Online Learning Environments

Online Learning Environments

Riu Hu (University of Georgia, USA) and Shuyan Wang (The University of Southern Mississippi, USA)
Copyright: © 2008 |Pages: 8
DOI: 10.4018/978-1-59904-881-9.ch106
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Online learning, which was defined as a learning environment using computer communication systems for learning delivery and interaction (Harasim, 1990), has been involved into all facets of society’s education. Online learning can be considered as a subset of the category of e-learning because it refers specifically to learning that is occurring via the Internet or Intranet. Online learning environment normally refers to learning via electronic communications, coursework, and/or information posted on the Web, and through other instructional activities by using Internet.

Key Terms in this Chapter

Listserv: It is also called an electronic mailing list. It is a special usage of e-mail that allows for widespread distribution of information to many Internet users. Software is installed on a server to process incoming e-mail messages according to their content. The process could either distribute the e-mail to all subscribed users or just process it inside the server. Some popular tools of mailing list software are GNU Mailman, LISTSERV, and Majordomo.

Web 2.0: Web 2.0 generally refers to the second generation of services available on the World Wide Web. In contrast to the first generation, its main features are collaboration and interaction. The term may include blogs and wikis but it is also incorporating whatever is newly popular on the Web (such as tags and podcasts), and its meaning is still changing.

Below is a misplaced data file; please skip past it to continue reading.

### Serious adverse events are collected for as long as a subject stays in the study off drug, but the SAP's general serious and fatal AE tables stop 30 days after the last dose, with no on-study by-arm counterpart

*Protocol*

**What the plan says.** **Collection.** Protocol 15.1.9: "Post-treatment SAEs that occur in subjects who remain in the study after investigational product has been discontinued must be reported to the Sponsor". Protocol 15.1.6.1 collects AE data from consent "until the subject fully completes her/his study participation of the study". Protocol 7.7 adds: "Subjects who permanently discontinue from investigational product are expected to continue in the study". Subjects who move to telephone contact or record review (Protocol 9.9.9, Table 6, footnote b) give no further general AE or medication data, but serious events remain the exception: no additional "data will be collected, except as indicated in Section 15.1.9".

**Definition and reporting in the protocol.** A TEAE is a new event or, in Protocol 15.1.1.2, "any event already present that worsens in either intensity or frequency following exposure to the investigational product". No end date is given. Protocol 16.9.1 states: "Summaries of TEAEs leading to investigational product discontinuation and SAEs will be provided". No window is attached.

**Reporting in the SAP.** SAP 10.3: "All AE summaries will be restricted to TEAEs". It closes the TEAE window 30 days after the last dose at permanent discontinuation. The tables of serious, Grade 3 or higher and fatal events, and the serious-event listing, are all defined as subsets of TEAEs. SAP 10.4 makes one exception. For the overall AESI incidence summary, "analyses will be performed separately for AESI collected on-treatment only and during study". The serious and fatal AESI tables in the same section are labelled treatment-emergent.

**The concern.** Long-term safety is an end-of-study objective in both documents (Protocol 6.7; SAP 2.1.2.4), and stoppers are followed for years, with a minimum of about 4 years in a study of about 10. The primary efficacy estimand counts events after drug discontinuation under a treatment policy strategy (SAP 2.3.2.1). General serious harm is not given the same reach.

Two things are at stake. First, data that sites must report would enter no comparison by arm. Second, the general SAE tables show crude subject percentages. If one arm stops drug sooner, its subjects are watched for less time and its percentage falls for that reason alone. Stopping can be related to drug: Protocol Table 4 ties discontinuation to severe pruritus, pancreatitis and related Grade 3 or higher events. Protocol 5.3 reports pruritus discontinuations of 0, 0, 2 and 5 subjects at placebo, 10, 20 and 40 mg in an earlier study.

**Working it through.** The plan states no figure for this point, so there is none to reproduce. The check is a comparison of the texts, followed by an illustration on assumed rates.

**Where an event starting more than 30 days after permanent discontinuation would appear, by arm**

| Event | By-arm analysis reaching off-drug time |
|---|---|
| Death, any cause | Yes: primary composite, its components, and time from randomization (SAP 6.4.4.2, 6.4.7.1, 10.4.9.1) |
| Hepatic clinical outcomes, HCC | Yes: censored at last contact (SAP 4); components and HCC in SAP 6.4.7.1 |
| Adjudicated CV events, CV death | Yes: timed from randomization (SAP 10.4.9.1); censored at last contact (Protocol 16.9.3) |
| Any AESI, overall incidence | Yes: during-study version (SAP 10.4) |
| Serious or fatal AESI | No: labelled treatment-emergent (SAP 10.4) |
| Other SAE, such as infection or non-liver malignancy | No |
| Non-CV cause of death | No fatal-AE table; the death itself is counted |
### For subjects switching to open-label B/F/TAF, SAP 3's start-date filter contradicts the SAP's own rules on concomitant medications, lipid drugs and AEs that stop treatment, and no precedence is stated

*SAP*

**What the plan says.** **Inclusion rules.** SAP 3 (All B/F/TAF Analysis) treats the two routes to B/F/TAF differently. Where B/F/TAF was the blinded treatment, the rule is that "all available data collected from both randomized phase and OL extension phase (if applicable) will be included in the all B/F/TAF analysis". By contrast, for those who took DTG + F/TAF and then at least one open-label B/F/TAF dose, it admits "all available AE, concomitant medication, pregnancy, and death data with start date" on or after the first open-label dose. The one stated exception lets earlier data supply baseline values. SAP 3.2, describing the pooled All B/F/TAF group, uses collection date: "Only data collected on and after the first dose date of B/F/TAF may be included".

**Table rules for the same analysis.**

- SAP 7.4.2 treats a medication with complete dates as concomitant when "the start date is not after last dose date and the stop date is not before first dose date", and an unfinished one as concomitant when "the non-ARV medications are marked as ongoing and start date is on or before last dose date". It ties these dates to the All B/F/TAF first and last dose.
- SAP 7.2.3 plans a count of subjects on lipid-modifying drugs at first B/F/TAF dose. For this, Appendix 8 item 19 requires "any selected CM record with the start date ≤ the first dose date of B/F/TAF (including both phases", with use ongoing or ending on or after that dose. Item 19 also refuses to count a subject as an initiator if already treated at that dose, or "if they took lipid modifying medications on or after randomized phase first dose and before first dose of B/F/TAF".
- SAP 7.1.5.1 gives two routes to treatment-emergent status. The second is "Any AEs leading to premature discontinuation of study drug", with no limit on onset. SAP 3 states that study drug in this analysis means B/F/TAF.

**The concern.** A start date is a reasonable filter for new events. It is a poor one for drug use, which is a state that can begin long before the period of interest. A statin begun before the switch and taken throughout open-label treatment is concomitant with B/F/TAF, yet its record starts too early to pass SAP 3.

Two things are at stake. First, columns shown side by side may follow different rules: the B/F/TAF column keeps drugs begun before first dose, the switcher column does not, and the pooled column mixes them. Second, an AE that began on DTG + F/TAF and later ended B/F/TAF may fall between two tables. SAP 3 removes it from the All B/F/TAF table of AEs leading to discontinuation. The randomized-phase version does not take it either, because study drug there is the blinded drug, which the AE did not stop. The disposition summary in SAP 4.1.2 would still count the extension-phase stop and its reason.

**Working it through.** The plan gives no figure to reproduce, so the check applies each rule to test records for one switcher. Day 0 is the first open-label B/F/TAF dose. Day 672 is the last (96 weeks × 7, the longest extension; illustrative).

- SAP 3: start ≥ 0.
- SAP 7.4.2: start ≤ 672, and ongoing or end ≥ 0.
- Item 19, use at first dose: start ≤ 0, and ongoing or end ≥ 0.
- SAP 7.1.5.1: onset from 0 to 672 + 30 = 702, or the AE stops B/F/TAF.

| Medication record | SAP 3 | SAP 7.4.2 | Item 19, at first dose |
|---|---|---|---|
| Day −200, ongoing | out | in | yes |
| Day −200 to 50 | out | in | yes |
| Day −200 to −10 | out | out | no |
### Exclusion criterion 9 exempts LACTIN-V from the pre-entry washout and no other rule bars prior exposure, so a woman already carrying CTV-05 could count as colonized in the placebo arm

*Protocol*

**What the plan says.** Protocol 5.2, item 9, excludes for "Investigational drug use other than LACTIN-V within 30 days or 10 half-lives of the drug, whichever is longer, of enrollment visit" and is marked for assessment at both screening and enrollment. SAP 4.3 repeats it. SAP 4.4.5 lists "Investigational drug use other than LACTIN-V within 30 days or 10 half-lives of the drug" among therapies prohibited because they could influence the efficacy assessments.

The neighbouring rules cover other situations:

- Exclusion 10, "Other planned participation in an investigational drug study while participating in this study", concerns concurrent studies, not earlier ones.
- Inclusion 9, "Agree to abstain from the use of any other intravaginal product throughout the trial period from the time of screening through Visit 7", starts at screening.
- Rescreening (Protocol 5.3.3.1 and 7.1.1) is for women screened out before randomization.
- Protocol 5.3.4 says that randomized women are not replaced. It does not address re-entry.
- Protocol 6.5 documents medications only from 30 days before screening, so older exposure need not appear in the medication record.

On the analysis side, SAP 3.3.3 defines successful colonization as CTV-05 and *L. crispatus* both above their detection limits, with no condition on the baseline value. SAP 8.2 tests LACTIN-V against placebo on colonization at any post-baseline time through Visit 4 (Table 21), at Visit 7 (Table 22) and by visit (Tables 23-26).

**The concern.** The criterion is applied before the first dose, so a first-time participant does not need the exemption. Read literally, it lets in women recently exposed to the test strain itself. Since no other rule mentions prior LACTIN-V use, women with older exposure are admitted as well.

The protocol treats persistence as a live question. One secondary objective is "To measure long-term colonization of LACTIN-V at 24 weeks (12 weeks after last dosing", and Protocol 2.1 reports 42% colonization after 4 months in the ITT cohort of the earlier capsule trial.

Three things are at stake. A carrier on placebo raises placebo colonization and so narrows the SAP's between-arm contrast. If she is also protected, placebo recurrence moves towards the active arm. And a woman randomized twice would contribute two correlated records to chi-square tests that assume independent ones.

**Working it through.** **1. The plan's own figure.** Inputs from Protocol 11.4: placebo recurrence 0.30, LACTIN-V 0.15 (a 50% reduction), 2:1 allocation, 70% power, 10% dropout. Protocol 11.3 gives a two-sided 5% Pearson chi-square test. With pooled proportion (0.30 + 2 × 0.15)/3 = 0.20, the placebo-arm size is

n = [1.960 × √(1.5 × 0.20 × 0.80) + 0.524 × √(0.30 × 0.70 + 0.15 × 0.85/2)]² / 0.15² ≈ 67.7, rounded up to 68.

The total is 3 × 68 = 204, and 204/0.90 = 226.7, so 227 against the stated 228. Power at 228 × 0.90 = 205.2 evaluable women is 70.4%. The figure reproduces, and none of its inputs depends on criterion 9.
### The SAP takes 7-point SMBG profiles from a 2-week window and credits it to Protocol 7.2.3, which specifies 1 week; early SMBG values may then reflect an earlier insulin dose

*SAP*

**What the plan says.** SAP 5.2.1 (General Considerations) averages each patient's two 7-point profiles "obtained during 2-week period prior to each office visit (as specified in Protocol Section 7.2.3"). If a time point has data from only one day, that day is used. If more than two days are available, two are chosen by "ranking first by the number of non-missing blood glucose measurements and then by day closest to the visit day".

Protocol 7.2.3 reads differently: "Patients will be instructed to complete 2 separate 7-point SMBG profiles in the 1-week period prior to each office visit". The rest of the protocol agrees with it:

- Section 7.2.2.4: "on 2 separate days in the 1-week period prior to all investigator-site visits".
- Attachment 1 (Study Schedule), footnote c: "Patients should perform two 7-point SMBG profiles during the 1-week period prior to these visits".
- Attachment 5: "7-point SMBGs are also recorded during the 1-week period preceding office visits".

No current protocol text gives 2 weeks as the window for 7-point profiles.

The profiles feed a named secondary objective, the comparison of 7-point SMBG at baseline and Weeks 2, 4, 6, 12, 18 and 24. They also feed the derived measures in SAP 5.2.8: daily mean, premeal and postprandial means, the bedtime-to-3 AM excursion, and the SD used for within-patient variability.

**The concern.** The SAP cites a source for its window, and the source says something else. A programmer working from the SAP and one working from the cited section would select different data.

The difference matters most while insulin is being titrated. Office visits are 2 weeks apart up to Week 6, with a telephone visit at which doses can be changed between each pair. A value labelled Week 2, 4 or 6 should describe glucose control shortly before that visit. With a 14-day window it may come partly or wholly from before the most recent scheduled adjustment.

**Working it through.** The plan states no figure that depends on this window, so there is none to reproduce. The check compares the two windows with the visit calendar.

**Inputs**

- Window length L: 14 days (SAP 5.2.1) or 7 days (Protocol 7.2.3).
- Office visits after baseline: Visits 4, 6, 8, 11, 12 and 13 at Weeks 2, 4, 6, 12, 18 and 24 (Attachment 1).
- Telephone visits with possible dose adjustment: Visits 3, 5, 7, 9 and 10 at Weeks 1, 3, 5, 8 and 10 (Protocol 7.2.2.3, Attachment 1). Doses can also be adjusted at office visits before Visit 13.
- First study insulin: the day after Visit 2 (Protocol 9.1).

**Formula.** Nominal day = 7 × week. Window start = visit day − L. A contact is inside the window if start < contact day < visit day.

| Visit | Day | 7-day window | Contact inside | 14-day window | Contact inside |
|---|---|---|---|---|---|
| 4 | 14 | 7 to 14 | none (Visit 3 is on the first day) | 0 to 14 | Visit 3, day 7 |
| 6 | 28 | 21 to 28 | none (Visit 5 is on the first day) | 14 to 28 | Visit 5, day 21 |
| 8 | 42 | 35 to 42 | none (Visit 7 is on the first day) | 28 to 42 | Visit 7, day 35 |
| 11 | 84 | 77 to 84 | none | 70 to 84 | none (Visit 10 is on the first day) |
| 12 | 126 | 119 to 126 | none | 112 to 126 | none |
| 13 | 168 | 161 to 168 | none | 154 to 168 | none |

CMS (Course Management System): A course management system is a tool that allows an instructor to post the course content and other information on the Web without Web page programming. The instructor and students could access the online course via a Web browser, usually with controlled access to materials, dynamic class lists, inner e-mail system, grading system, online management of assignments and tests, and synchronous and asynchronous communication tools such as chatting rooms, discussion boards, and so forth.

Discussion Board: A discussion board is an application on the World Wide Web for holding discussions. A sense of virtual community often develops around forums that have regular users. Discussion Boards are also commonly referred to as Web forums, message boards, Internet forums, discussion forums, discussion groups, bulletin boards, or simply forums.

RSS Aggregator: RSS refers to RDF Site Summary, or Rich Site Summary, or Really Simple Syndication—A XML format for distributing news headlines and other content on the Web. A RSS aggregator is a software application or remotely hosted service that collects RSS feeds from dispersed sources and provides a single consolidated view.

IM: IM is the abbreviation for “instant messaging.” It is the act of instantly communicating between two or more people over a network such as the Internet.

Blog: Blog is the short form of the term “Weblog.” It is a Web-based publication consisting primarily of periodic articles (normally in reverse chronological order). Blogs can be hosted by dedicated blog hosting services, or they can be run using blog software on regular Web hosting services. The activity of updating a blog is “blogging” and someone who keeps a blog is a “blogger.” Blogs are typically updated daily using software that allows people with little or no technical background to update and maintain the blog.

Bcc: Bcc is the abbreviation of blind carbon copy. It is similar to that of Cc except that the e-mail address of the recipients specified in this field do not appear in the received message header and the recipients in the To or Cc fields will not know that a copy has been sent to these addresses.

Cc: Cc is the abbreviation of carbon copy. It means that the addresses after the “Cc:” header would receive a copy of the e-mail. Also, the Cc header would appear inside the header of the received message.

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